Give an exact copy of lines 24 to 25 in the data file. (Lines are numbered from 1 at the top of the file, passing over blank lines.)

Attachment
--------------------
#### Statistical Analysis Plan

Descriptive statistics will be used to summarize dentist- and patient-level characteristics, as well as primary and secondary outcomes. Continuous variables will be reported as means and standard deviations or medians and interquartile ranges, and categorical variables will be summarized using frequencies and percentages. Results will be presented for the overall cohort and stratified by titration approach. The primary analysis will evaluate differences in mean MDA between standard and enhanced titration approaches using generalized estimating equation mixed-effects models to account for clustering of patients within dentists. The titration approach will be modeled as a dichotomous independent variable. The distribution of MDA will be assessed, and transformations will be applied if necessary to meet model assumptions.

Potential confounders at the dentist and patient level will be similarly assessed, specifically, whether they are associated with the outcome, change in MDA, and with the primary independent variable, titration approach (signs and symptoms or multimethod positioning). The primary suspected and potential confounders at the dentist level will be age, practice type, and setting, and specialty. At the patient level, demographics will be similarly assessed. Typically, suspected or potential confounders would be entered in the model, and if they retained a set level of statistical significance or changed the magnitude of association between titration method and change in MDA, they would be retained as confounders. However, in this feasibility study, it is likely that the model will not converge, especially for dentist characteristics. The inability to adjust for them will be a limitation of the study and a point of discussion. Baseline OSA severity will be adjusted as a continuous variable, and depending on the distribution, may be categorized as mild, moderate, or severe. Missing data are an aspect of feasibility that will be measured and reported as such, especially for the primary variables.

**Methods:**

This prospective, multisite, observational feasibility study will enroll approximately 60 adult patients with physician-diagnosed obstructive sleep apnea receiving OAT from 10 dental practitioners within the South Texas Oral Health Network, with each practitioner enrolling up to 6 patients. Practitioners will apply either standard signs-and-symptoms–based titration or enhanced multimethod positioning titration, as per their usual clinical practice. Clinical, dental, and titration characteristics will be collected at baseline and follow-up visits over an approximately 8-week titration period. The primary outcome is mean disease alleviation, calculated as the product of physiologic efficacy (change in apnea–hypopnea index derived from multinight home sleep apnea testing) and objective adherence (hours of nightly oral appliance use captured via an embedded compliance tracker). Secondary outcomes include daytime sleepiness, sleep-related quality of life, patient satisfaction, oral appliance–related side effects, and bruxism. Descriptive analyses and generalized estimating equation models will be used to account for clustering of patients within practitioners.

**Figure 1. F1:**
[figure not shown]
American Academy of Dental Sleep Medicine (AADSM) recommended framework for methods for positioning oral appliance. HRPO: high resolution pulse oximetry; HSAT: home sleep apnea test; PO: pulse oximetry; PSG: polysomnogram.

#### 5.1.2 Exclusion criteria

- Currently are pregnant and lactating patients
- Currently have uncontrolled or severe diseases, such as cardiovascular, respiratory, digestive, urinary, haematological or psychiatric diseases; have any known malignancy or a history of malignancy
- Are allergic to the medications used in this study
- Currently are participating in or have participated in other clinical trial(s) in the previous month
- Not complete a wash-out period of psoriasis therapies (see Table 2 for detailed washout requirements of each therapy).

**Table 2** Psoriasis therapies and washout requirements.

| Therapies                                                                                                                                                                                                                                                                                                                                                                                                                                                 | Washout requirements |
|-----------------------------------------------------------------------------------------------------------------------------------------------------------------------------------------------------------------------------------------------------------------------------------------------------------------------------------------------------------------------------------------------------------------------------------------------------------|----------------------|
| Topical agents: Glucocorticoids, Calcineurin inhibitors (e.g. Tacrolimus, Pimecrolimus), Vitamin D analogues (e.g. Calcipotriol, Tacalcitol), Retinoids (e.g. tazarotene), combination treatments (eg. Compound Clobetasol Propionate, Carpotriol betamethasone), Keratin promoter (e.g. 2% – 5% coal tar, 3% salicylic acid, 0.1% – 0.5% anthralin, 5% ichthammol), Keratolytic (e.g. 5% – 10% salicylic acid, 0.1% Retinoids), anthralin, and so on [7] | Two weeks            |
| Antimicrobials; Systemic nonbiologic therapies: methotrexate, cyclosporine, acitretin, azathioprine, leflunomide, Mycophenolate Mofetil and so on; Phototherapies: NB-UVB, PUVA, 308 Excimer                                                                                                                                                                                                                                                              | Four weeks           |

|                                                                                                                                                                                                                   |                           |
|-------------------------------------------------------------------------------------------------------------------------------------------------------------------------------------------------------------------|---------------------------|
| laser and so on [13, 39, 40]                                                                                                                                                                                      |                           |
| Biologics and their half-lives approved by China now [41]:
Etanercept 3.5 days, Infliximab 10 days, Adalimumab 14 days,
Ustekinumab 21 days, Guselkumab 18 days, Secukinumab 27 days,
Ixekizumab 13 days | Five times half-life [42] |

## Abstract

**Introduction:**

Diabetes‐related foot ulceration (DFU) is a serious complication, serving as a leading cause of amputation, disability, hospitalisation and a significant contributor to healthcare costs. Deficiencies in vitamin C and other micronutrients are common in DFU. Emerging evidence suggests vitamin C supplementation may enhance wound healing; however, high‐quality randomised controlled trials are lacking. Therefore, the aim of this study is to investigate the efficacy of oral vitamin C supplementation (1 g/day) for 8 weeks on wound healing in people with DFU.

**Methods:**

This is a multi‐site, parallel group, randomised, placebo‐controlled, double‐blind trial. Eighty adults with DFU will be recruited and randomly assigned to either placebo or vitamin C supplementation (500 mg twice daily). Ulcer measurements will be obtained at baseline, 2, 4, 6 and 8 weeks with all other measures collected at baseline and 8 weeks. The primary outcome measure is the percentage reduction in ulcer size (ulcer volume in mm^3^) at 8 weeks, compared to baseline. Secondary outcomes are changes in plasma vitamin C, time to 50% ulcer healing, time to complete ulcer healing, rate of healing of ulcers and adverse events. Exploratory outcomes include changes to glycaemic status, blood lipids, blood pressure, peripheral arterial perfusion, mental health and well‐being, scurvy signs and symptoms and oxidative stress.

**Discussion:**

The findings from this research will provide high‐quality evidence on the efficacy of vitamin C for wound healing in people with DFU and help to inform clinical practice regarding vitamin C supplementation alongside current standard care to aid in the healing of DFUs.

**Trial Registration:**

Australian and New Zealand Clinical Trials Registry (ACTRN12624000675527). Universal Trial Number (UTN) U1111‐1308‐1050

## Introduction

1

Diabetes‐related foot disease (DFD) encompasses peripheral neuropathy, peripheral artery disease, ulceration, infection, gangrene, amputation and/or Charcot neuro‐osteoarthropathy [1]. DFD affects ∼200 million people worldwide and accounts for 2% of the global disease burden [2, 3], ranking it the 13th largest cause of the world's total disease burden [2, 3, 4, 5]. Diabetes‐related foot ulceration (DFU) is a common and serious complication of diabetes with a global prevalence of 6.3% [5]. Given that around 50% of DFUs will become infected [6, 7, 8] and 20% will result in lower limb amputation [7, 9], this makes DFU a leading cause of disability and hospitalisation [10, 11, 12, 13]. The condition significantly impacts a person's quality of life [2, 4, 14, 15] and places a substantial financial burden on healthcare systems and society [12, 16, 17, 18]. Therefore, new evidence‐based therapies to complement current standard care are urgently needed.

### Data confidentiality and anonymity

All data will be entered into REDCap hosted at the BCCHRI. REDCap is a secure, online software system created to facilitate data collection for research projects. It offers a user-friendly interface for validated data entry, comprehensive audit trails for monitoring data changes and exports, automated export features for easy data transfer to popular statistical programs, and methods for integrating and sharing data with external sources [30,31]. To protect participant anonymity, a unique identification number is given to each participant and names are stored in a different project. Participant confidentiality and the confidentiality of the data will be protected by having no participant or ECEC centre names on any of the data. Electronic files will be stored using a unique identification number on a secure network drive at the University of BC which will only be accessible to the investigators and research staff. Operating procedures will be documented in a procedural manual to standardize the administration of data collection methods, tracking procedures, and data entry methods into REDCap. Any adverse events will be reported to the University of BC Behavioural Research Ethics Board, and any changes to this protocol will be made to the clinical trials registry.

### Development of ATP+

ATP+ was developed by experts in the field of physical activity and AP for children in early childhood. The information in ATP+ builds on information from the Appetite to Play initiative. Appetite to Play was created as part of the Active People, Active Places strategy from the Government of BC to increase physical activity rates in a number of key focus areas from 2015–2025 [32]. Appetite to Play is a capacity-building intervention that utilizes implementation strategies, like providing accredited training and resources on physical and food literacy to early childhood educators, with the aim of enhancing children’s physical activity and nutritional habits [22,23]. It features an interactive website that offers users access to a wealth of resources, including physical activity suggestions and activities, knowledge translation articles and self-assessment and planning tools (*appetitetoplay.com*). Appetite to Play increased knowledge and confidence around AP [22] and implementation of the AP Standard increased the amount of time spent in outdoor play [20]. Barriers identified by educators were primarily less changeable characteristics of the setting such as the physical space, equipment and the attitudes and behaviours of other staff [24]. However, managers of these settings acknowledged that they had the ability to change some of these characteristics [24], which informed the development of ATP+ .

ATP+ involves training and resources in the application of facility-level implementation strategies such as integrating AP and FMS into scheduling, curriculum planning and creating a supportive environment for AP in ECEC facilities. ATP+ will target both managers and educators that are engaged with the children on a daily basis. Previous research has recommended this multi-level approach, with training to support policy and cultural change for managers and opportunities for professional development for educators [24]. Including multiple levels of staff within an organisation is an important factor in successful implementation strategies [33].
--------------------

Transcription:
Etanercept 3.5 days, Infliximab 10 days, Adalimumab 14 days,
Ustekinumab 21 days, Guselkumab 18 days, Secukinumab 27 days,